The Bank of England (BOE) released the minutes from its October Monetary Policy Committee (MPC) meeting. As expected there was dissent regarding whether to keep rates at record low or to raise them to anticipate economic recovery. The vote was the same as the last MPC 7-2 in favour of holding rates. The two dissenters were Martin Weale and Ian McCafferty. Their main arguments for a rate hike were that the labour market could recover ahead of a current rate hike and that the UK economy was not affected by EU financial contagion.
The majority of the MPC disagrees with the resilience of the UK economy which makes the E.U.’s economic stagnation a major risk to the local economy. There seems to be “gloomier” expectations from UK policy members as expressed by chief economist Andy Haldane last week. Future prices have shown that investors are pushing an expected rate hike until fall of 2015.
The release of the BOE minutes and its direct effect on rate hike expectations have depreciated the GBP. With low inflation and questions rising on the sustainability of the current growth rate the central bank is not pressured to act. If anything the BOE can only be scolded for its earlier optimism which drove the Pound higher only to return to a “gloomier” reality as the global growth slowdown has shown no signs of abating.
EUR Falls After ECB Bond Buying Rumour
Reuters published an article yesterday where it printed sources close to the matter said that the ECB was considering buying corporate bonds. Given the political quagmire around the central bank stimulus program this was seen as a viable short term solution and the market reacted accordingly. The EUR fell with the expectation that the ECB would stimulate via corporate bond buying only for another news outlets to face denials from the ECB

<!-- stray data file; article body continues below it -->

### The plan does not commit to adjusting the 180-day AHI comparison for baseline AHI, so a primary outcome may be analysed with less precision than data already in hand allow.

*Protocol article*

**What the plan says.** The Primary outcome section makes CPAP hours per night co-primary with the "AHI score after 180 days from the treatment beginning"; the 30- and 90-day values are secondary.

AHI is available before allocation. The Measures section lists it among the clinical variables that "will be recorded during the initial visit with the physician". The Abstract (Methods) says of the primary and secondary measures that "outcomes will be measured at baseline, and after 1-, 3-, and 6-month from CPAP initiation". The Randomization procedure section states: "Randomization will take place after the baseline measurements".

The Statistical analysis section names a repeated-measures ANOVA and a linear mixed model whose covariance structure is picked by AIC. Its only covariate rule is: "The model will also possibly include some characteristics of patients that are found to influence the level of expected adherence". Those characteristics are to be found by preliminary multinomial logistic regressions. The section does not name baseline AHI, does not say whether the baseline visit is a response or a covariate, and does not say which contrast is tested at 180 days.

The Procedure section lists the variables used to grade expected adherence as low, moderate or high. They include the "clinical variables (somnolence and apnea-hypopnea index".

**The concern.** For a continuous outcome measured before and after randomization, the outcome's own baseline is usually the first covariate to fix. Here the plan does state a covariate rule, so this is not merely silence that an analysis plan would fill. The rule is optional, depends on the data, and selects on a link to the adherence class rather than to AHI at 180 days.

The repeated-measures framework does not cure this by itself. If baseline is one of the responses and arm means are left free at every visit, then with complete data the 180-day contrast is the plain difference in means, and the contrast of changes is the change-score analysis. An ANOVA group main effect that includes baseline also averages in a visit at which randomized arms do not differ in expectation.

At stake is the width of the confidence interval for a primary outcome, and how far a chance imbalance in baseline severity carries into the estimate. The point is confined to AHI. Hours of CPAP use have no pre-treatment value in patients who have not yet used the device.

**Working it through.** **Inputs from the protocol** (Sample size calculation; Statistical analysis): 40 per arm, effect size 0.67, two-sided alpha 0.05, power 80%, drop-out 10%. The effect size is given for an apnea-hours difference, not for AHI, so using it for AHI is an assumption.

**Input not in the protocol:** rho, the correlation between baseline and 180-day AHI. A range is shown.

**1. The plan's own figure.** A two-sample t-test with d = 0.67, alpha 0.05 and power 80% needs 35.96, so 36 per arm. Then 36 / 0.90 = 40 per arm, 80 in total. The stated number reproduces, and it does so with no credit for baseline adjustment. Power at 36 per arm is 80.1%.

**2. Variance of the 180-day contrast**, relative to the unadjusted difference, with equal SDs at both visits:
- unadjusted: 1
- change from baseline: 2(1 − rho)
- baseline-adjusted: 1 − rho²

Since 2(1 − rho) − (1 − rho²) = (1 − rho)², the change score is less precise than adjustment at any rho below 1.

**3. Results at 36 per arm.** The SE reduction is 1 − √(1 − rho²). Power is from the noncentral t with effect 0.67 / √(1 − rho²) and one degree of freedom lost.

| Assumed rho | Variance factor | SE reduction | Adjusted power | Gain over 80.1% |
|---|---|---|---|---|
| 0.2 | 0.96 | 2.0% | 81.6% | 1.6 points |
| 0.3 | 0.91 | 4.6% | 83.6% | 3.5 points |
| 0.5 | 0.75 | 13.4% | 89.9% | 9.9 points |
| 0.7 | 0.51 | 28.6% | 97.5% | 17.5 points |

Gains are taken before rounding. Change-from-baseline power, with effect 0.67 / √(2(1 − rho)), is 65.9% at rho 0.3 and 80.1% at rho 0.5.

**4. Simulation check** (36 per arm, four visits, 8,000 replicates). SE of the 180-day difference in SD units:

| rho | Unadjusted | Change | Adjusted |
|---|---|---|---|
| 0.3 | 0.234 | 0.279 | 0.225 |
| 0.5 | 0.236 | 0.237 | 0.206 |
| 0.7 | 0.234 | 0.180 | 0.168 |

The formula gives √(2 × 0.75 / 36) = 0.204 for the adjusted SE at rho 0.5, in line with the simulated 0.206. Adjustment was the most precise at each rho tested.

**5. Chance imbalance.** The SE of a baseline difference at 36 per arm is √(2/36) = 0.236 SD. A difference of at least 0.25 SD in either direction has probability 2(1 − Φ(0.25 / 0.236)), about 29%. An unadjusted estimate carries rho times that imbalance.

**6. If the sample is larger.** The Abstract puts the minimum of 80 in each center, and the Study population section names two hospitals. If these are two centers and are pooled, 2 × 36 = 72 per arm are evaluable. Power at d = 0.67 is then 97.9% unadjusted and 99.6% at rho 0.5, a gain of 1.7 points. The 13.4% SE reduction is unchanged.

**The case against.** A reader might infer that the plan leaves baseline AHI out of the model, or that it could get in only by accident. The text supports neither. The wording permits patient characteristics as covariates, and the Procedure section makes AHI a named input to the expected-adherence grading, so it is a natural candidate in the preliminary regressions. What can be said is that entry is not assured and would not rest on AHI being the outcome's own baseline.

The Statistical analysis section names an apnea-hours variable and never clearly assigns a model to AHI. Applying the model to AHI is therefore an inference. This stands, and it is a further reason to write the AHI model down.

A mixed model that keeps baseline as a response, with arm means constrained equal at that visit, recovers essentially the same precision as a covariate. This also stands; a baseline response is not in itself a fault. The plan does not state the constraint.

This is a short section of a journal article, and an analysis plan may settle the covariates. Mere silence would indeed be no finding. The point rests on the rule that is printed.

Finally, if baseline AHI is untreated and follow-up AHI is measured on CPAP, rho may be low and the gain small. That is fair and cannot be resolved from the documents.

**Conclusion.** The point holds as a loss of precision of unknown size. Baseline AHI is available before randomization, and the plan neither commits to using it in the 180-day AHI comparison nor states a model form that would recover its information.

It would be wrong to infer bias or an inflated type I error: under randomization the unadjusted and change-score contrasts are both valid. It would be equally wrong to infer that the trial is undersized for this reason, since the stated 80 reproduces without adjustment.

European PMI Expected to Show Contraction
The engine of European growth appears to be stalling. Germany’s Flash
PMI was the main talking point above both a Chinese and a French upgrade. Given the importance of the German economy for the wellbeing of the Eurozone the market was not expecting a drop in the manufacturing PMI to 49.9. Expectations have now been adjusted accordingly and there is further cuts expected in Thursday’s advanced report.
The PMI drop in Germany was enough to drop the composite European PMI to 51.7 after a previous reading of 52.
The German ZEW Economic Sentiment was pessimistic and the word recession is back in play for Europe’s strongest economy. A weak PMI will put further pressure on the government to change their minds about their austerity program as other european nations are urging to move to more stimulus driven monetary policy.
European Stress Rises With Some Banks Seen Failing Liquidity Tests
The head of Pimco’s global banking Philippe Boderau has been quoted this morning as expecting up to 18 banks to fail the EBC’s stress tests. He expects German and Austrian cooperatives as well as troubled lenders in the periphery. This increases the pressure on the ECB to ramp up its stimulus efforts. The central bank’s hands are tied by the fact that all big scale decisions involving sovereign bonds need to be ratified by members. Germany has been an outspoken critic of those type of solutions and it remains to be seen if German names on the warning list change the rhetoric from Merkel.
The European Banking Authority will publish the results of the stress tests on Sunday 26 October 2014.
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